But for all the praise I am happy to deservingly toss out about Branched, I do need to address something that troubled me (though maybe not in a bad way):

The ending.

The play is appropriately subtitled: ...A Comedy with Consequences. Because through all the hilarity, this play has a pretty serious message, and hits it home pretty hard right at the end. But if there is some serious severity to the play, why is it funny?

Because the people in this play are caricatures of many dysfunctional people we run into every day (or even have within our daily lives).

We know these people. And (perhaps I'm only speaking for myself here, but:) we pass these people off. We think the "fad diet" the mother is on (and is imposing on her son) is ridiculous, but we don't do anything to help or explain why it might be damaging (or vice versa, with the same outcome - or worse, because we push an agenda too aggressively and turn others off to what we have to say - in Tamara's words, we don't have any friends, and we're fine with that). Or we think the confused husband is simply that - confused, and we think he got himself into his own mess and we don't talk to him, we don't try to help. Or if we do, by helping, we turn into the other, sexually repressed woman, and instead of helping, we turn the man into an object to help satisfy our own starvation.

And then we get the boy. The child.


he yells in a terrifying moment of acting out. It is the most truth the play - or anyone - could possibly yell at us.

And then it all comes to halt.

...I wondered, when the play ended, if the ending wasn't too sudden, too out of place... too real. And then I came back to the subtitle: ...with Consequences. I had been laughing all night, pained by the awkwardness of every character, enjoying laughing at these people. And then I was upset by the ending, and maybe it was because I didn't get to see the characters deal with the reality that had struck them all so suddenly. But twenty minutes out, walking down the street away from the theater, talking about the play, I realized: I was now dealing with the consequences. I was put-off because I had been having such a good time, and suddenly I wasn't allowed to have a good time any more.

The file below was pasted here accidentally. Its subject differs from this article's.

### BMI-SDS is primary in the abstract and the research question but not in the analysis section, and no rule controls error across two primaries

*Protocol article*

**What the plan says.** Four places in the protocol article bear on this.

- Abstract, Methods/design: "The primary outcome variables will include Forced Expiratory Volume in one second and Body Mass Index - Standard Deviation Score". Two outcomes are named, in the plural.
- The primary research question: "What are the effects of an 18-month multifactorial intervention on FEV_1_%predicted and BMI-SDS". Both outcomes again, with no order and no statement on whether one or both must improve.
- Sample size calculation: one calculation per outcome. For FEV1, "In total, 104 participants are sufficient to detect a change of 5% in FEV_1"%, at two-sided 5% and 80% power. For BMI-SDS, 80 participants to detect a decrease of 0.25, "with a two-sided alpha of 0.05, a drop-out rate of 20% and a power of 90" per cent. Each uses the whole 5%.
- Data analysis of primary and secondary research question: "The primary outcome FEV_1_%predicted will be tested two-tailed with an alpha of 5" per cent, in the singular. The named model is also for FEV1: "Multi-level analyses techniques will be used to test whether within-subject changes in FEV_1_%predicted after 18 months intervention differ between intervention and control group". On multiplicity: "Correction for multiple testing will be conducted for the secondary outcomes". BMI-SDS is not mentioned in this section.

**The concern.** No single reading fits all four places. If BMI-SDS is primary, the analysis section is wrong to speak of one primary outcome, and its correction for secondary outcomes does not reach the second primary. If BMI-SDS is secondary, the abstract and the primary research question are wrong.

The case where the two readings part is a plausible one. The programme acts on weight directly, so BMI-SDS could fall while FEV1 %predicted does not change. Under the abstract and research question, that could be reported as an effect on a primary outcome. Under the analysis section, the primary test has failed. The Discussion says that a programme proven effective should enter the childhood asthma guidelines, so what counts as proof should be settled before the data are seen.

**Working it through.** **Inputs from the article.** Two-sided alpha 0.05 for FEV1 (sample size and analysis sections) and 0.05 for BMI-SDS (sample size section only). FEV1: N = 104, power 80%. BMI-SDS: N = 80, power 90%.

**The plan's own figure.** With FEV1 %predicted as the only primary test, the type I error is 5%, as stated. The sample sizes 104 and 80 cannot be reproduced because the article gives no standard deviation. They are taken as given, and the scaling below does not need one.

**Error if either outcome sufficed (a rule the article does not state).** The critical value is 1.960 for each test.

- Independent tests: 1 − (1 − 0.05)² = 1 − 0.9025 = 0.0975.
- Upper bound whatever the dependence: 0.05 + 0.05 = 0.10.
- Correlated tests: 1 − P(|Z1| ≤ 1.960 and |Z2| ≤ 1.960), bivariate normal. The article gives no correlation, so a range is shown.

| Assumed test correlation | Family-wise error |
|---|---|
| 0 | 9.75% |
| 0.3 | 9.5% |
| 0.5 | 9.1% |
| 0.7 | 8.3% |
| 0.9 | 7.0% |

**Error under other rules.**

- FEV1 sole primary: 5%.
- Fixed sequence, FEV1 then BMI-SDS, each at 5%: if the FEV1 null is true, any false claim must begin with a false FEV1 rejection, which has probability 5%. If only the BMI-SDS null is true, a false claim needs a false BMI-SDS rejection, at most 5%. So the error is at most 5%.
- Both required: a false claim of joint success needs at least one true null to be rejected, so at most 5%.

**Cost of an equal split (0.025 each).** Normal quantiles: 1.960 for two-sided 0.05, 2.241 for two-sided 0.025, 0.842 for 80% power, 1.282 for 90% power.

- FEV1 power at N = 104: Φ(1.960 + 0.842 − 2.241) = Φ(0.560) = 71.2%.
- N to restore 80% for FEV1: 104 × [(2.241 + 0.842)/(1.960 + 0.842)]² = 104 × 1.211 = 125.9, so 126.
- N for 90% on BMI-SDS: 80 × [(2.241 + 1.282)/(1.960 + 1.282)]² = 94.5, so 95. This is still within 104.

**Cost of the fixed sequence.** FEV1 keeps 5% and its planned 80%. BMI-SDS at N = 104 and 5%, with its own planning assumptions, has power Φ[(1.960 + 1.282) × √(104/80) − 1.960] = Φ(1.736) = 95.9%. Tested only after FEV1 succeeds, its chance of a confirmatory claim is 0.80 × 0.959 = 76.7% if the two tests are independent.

What's one to do with this?

My advice?

Go. Laugh. And don't be afraid to be upset by the consequences.





More about the play in this article:
City of Glass
Edward Einhorn is a playwright, director, translator, adaptor and more. Many of his plays can be found on Indie Theater Now. Nita Congress shares her thoughts on this new work.
Broken Bone Bathtub
After being asked who is comfortable with audience participation, we are lead one by one into the small room and guided to our seats. A young woman sits amid pleasantly floral scented bubbles, face turned away from us.
Alas, the Nymphs
“Yesterday is today. Today is Here.” The past and the present do indeed collide in Alas, The Nymphs, a new play by writer/director John Jahnke and his company Hotel Savant.